It could be tiresome to have to manually renew your Let’s Encrypt certificates using Certbot on your VPSs every few months. This gets increasingly frustrating as you have more services and thus, more certificates to renew. Having to renew them manually is also quite detrimental to the scalability of your services and infrastructure. Therefore, there emerges a need to enable the certificates to self-renew. This article will introduce a relatively new way to perform automatic certificate renewal with systemd timers instead of traditional ways such as crontab.
Why? Because on a system with systemd, it is easier to have everything managed through systemd.
In order to achieve auto-renewal of certificates, we will need to write two systemd unit files: a service unit which defines what to execute, and a timer which defines when to execute.
Writing a Service Unit
In simple terms, the systemd service file defines the commands to be executed for the certificate renewal. You can think of it to be similar to a script. Here are some noteworthy points:
Type=oneshot: This option makes the service unit behave more like a script. The unit will not become a daemon, and you can define multiple
ExecStartentries which will execute in serial. If any of the entries fail, the unit is considered failed.
- The first
ExecStart: Launches Certbot in
-n(non-interactive) mode to renew the certificates. More arguments can be added as needed.
- The second
ExecStart: Optional. Certbot needs to listen on port 80 for web-based authentication. Since port 80 is a privileged port, Certbot needs to run with root privileges. However, this means that the certificates saved will be owned by root:root. This second command yields the ownership of the certificates. You can modify this command as needed.
- The third
ExecStart: Restart the service(s) using the expiring certificates so they can load in the refreshed certificate.
reloadmight also be supported by some services as a more graceful version than
This example below is written for one of my matrix-synapse servers. Since Certbot requires root privileges to listen on port 80 to renew the certificates, the renewed certificates it releases into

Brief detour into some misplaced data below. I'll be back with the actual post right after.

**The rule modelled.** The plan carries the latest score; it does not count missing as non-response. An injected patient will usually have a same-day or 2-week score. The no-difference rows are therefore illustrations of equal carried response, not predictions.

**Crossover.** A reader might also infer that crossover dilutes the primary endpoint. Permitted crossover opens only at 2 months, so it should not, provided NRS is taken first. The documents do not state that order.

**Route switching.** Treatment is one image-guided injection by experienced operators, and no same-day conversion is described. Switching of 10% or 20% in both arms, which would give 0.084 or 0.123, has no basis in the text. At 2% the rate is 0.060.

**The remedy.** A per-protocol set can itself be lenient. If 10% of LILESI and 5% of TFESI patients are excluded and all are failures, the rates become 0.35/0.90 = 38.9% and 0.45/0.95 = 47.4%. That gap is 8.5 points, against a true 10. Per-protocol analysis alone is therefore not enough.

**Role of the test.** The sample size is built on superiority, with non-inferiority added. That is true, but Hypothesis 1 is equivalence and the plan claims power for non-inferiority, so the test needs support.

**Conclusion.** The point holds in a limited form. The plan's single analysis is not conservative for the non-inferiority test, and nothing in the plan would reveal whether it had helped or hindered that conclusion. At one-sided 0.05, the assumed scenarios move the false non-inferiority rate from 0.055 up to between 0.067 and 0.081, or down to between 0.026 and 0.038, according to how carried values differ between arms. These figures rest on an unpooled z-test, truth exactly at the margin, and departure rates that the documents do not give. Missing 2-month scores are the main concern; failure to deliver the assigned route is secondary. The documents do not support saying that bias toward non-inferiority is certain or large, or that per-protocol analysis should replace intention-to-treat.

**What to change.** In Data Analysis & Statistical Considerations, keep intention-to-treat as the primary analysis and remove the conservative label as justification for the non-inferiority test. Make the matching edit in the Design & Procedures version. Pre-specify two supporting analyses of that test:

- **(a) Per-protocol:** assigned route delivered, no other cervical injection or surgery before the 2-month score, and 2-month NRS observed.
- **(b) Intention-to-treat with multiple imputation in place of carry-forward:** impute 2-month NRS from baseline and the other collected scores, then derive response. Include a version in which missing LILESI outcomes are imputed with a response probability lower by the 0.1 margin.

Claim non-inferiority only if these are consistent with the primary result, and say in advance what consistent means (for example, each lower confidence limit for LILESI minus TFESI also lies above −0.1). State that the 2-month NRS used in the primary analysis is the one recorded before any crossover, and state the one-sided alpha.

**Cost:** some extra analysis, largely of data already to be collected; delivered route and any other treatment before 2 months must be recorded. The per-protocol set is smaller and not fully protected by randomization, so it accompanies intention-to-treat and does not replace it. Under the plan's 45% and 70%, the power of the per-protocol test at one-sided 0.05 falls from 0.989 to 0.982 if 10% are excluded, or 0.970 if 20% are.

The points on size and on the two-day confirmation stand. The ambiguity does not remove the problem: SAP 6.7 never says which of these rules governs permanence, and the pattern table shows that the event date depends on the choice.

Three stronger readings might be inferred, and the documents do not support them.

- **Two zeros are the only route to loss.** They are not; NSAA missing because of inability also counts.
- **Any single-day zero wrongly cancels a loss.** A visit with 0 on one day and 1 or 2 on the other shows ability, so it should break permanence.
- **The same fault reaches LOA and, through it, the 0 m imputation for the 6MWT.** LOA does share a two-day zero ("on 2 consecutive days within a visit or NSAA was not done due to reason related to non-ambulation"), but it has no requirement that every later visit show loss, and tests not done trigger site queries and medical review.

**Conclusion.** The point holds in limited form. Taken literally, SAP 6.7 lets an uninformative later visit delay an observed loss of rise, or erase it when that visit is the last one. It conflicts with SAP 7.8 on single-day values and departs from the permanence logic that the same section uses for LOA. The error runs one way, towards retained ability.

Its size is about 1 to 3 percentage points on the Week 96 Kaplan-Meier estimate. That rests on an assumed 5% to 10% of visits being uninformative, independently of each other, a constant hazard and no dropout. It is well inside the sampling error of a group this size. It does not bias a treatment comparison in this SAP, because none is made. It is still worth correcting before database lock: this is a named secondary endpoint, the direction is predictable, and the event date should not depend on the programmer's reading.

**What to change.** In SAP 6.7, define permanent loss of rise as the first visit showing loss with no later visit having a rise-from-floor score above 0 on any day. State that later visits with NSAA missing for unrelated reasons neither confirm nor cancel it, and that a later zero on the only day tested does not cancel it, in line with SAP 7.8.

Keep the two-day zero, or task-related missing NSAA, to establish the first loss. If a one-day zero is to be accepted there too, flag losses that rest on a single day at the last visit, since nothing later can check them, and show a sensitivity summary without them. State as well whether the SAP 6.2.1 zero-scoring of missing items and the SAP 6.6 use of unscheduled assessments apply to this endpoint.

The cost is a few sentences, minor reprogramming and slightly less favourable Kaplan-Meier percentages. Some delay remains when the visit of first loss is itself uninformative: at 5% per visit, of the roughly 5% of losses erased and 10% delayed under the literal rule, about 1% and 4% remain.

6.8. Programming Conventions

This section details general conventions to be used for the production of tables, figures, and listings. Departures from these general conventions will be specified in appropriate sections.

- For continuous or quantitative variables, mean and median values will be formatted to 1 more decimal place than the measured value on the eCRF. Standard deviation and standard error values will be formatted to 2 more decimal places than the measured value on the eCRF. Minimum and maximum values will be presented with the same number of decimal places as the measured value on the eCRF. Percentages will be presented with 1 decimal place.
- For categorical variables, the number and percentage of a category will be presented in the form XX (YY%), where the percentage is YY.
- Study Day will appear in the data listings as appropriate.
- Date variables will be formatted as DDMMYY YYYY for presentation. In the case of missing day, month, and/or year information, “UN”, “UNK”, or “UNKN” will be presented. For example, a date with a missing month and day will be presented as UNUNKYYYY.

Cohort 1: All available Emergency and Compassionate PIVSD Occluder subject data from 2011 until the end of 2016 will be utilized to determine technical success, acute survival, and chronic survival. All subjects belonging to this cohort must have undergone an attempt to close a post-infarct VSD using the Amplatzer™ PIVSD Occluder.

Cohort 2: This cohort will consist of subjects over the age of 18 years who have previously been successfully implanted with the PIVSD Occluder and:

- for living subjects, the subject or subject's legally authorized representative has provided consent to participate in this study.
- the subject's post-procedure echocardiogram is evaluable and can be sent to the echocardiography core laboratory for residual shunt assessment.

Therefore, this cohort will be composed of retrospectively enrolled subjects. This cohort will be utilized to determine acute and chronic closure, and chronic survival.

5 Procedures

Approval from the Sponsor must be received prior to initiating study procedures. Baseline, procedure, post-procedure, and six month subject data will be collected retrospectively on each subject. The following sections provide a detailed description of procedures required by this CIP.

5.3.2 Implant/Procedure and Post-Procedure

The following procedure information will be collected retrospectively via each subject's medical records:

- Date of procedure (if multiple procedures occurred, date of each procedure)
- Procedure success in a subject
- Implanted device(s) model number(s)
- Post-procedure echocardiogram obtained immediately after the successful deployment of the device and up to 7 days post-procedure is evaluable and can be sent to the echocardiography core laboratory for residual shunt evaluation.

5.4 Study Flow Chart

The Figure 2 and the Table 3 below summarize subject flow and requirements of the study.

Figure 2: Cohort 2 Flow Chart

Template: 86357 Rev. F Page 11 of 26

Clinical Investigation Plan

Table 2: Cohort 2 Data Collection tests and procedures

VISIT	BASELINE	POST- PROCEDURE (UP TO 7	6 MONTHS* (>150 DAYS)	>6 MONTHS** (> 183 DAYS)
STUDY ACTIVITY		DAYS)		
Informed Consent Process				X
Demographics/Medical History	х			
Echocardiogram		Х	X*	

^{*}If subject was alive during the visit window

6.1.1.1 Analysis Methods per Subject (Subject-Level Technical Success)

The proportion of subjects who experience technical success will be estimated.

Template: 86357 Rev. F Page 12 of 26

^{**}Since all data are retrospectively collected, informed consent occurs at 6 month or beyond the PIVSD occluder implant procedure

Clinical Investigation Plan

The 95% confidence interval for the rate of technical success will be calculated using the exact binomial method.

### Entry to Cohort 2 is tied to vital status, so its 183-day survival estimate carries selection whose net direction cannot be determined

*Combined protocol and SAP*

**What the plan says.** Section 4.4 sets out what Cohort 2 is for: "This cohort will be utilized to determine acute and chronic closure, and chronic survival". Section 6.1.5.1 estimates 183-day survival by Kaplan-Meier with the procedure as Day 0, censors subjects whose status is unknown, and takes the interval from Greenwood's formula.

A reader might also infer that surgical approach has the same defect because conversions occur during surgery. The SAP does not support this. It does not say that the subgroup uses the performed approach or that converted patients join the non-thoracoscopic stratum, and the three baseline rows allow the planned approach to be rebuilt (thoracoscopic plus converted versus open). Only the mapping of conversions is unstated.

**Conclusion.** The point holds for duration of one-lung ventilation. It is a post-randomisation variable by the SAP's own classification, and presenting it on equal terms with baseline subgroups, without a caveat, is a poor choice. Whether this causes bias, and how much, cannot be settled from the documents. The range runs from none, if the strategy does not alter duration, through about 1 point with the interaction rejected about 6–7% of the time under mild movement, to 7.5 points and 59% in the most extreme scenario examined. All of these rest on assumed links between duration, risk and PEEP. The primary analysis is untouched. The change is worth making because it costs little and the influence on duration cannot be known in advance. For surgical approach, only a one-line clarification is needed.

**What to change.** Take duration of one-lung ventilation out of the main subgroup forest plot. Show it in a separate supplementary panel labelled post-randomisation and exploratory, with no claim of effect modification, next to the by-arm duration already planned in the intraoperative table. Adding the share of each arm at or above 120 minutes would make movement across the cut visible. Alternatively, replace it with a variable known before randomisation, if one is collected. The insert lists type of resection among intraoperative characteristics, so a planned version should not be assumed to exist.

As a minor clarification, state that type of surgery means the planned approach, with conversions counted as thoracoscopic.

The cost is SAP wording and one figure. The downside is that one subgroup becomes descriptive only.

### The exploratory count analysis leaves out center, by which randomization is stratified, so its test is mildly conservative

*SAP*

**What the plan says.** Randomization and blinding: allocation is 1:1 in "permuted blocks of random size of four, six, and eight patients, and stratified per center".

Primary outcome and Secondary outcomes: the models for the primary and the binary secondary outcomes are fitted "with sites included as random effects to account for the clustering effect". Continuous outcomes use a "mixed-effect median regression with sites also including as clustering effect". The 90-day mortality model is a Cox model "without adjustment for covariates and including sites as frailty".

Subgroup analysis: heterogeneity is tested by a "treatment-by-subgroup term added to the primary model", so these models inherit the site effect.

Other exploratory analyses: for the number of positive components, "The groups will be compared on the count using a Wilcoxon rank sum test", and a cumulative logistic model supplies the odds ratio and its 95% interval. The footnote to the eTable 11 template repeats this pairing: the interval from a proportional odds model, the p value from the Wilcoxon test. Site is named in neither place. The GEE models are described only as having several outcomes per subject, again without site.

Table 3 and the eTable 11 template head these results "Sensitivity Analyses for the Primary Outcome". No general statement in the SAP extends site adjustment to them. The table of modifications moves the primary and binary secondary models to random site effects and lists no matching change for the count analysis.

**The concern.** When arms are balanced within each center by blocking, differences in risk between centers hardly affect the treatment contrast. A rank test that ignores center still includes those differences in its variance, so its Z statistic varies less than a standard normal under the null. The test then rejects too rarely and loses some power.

/etc/letsencrypt are also owned by
root:root. My coarse solution for this problem is to simply use a chown command to yield the ownership of the needed directories to the service’s group
ssl-cert per the conventions. The user
matrix-synapse is a member of the
ssl-cert group, which gives it access to the certificates and keys.
Of course, should you have multiple services running on the same server or just wish to have more fine-grained permissions, you can always design a more intricate chown command or seek an alternative solution for the permissions. I am merely demonstrating the bare minimums here.
Another thing worth mentioning is that if you have Certbot installed via pip (not that you should) instead of a package manager, Certbot will be at
/usr/local/bin/certbot instead of
Writing a Timer Unit
The timer file controls when/how often the service file is executed.
OnCalendar=daily: Denotes that the service file above should be executed on a daily basis.
Persistent=true: The last time the timer is ran is stored on disk. If for whatever reason (e.g, power-off) the timer was not executed on-time, it will be executed immediately when the timer is next loaded.